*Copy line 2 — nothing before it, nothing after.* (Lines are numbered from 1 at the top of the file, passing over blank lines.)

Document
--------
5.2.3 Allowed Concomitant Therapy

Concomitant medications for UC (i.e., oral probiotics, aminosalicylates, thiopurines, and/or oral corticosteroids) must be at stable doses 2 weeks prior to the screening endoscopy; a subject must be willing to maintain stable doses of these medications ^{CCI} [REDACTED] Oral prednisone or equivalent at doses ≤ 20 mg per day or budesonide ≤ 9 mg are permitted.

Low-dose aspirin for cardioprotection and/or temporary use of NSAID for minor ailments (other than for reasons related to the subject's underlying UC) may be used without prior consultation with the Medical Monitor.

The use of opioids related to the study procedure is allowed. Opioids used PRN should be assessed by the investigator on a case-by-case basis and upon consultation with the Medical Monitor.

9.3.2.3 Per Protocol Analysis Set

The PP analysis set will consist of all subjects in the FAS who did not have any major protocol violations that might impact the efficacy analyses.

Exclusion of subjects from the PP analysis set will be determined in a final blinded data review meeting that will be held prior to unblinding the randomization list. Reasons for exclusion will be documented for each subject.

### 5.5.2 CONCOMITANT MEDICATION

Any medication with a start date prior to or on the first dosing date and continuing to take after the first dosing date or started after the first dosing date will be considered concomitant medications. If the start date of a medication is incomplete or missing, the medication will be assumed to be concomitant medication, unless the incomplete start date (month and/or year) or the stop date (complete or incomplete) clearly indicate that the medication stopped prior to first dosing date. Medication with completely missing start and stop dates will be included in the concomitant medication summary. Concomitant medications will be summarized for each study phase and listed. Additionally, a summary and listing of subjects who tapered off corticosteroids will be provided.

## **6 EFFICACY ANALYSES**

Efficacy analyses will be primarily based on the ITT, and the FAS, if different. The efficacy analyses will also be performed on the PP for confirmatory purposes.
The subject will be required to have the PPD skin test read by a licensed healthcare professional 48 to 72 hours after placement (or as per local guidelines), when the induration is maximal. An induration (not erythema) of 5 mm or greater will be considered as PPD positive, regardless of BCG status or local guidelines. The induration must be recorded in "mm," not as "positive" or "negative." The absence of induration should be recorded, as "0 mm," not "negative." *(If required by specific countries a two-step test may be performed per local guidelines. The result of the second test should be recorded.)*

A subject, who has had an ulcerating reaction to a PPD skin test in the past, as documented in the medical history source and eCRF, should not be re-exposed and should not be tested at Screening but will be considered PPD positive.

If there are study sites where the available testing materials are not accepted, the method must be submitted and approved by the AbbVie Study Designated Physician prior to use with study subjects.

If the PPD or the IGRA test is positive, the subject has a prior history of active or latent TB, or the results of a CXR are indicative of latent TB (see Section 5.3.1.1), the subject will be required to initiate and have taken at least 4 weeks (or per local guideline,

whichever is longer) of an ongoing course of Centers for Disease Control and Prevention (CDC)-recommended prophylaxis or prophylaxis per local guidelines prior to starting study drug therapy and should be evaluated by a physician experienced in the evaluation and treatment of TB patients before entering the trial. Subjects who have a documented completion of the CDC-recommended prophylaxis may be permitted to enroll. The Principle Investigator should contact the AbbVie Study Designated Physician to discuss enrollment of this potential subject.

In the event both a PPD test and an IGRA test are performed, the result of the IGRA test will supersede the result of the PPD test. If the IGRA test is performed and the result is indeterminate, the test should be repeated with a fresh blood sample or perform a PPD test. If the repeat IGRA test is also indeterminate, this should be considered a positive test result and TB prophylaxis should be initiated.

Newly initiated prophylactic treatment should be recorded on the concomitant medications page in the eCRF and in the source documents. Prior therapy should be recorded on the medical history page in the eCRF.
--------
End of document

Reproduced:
Concomitant medications for UC (i.e., oral probiotics, aminosalicylates, thiopurines, and/or oral corticosteroids) must be at stable doses 2 weeks prior to the screening endoscopy; a subject must be willing to maintain stable doses of these medications ^{CCI} [REDACTED] Oral prednisone or equivalent at doses ≤ 20 mg per day or budesonide ≤ 9 mg are permitted.